GROUP in The News

Technology Brings Greater Efficiency

August 1, 2020

With auger casts, the contractor is essentially constructing a pile within the ground. On most jobs, the GROUP project team will operate a 100- to 160-ton crane, along with associated leads, a drill head, grout pump and auger. There’s also an excavator on site to move the “spoils” coming out of the hole and a skid steer loader to transport the spoils off-site. “As we drill, we’re pumping grout into the ground,” Bergeron says. “Then, once the grout is in, we put the ‘cage’ in the ground.”

A normal crew consists of about 10 people. Equipment operators are certified through the National Commission for the Certification of Crane Operators (NCCCO), while other team members go through specialized training offered by GROUP.

Depending upon the size and the footprint of the project, there could be multiple auger cast operations underway at once, with multiple crews. For larger sites, GROUP will operate a second rough-terrain crane to set the cages. “The pile driving rig will swing over and start driving another pile while the second crane sets the steel,” Bergeron says. “That keeps the process moving.”

While the process hasn’t changed much over the years, improvements in technology have made auger cast systems more efficient. GROUP uses a Pile Installation Recorder (PIR) to calibrate the flow of grout, which in turn communicates vital information to the crane operator. “The meter precisely measures the rate of flow,” Bergeron says. “It will tell him if he needs to slow down or speed up. Otherwise, we might waste grout or create unnecessary voids.”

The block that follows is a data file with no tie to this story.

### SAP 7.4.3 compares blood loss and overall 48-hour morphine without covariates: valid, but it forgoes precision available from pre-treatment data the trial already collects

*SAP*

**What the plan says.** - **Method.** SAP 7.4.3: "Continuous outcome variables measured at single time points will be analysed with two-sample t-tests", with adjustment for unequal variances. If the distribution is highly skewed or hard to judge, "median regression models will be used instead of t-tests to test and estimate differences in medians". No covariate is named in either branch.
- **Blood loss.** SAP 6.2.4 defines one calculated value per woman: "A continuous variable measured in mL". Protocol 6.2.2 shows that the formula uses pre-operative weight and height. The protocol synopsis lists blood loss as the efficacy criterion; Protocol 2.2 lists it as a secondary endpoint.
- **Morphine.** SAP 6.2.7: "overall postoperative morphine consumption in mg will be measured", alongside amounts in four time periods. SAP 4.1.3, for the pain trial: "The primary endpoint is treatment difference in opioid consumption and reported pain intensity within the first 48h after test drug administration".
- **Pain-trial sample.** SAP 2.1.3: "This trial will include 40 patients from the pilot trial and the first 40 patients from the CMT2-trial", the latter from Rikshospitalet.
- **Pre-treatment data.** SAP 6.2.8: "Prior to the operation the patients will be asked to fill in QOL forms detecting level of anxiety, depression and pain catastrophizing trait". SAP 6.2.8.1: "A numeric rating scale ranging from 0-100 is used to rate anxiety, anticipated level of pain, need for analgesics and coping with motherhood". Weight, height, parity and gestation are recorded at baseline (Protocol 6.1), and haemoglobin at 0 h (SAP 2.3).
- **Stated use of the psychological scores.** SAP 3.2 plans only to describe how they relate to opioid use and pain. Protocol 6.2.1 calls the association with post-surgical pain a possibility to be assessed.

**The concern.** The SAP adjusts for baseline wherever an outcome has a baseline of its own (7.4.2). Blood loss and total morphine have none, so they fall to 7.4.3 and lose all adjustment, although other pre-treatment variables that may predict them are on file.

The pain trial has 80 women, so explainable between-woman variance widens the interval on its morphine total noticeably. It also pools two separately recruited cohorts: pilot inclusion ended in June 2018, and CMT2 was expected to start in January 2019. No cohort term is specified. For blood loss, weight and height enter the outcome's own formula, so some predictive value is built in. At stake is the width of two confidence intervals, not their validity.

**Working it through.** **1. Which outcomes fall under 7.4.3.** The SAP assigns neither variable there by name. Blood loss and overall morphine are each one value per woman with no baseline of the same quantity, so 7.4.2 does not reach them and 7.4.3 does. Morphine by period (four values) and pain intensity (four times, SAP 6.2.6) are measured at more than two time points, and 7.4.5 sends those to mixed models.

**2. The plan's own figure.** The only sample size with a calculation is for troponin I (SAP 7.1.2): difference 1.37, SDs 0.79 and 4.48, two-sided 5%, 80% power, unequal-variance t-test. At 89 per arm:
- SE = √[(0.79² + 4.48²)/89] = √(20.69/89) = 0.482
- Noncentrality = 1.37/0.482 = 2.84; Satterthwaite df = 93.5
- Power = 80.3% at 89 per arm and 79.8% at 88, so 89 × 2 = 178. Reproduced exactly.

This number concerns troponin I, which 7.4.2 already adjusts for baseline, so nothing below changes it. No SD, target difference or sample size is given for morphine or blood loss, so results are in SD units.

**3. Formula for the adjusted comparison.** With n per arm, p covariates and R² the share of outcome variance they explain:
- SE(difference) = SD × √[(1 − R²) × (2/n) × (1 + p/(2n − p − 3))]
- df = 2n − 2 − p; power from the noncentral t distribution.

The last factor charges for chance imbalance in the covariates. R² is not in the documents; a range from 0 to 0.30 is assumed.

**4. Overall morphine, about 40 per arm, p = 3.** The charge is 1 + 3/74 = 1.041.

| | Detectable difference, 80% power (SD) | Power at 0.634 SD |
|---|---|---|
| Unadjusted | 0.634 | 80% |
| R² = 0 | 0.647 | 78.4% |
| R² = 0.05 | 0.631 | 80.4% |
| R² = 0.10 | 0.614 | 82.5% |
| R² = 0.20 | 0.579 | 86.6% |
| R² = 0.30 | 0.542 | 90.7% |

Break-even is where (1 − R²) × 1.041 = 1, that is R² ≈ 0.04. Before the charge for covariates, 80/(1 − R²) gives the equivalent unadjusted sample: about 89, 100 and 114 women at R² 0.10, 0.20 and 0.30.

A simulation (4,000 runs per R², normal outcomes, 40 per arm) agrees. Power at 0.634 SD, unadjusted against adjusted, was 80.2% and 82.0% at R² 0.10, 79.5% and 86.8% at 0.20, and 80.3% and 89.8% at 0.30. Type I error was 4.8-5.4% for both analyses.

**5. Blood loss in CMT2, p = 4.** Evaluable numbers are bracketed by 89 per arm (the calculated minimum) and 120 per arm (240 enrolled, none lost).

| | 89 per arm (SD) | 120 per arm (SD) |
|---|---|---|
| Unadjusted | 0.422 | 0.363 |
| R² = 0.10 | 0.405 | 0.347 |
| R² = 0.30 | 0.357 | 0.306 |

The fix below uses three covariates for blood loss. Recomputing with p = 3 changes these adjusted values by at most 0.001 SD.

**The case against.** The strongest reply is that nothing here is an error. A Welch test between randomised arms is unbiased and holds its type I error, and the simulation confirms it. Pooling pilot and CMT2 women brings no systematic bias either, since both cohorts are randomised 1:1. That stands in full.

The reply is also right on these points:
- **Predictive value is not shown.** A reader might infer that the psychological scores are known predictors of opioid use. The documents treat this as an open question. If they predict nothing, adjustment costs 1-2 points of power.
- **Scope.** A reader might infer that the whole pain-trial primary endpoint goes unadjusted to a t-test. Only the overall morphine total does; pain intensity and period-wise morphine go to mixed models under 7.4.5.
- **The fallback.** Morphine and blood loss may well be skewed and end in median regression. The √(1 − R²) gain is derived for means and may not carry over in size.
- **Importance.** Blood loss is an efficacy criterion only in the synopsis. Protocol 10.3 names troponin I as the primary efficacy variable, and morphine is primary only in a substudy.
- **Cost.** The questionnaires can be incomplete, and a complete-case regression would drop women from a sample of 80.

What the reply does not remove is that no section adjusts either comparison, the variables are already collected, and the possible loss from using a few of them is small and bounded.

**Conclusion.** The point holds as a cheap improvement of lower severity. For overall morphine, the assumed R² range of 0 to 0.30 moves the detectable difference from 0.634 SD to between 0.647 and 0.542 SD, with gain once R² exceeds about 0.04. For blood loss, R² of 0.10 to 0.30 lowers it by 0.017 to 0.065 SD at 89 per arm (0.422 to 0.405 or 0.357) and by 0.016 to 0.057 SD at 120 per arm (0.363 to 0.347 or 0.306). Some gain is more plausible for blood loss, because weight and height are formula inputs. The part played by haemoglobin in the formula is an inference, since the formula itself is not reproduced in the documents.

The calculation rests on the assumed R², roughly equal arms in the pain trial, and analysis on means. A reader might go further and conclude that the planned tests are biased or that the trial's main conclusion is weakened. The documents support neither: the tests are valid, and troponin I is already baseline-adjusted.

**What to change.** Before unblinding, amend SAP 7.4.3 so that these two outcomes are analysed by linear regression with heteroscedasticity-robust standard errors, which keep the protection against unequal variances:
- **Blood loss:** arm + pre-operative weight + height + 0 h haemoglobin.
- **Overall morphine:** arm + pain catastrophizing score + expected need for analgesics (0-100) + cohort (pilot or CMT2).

Auger cast systems are also adaptable to a variety of situations. In 2019, GROUP installed 1,200 piles measuring up to 24 inches in diameter and 105 feet deep within an existing Texas industrial plant – in record time. It was, by far, Bergeron’s largest auger cast project to date.

With auger casts, the contractor is essentially constructing a pile within the ground. On most jobs, the GROUP project team will operate a 100- to 160-ton crane, along with associated leads, a drill head, grout pump and auger. There’s also an excavator on site to move the “spoils” coming out of the hole and a skid steer loader to transport the spoils off-site. “As we drill, we’re pumping grout into the ground,” Bergeron says. “Then, once the grout is in, we put the ‘cage’ in the ground.”

A normal crew consists of about 10 people. Equipment operators are certified through the National Commission for the Certification of Crane Operators (NCCCO), while other team members go through specialized training offered by GROUP.

Depending upon the size and the footprint of the project, there could be multiple auger cast operations underway at once, with multiple crews. For larger sites, GROUP will operate a second rough-terrain crane to set the cages. “The pile driving rig will swing over and start driving another pile while the second crane sets the steel,” Bergeron says. “That keeps the process moving.”

While the process hasn’t changed much over the years, improvements in technology have made auger cast systems more efficient. GROUP uses a Pile Installation Recorder (PIR) to calibrate the flow of grout, which in turn communicates vital information to the crane operator. “The meter precisely measures the rate of flow,” Bergeron says. “It will tell him if he needs to slow down or speed up. Otherwise, we might waste grout or create unnecessary voids.”

Auger cast systems are also adaptable to a variety of situations. In 2019, GROUP installed 1,200 piles measuring up to 24 inches in diameter and 105 feet deep within an existing Texas industrial plant – in record time. It was, by far, Bergeron’s largest auger cast project to date.

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Keep up with everything GROUP-related, including new projects, job opportunities and the release of our online quarterly newsletter!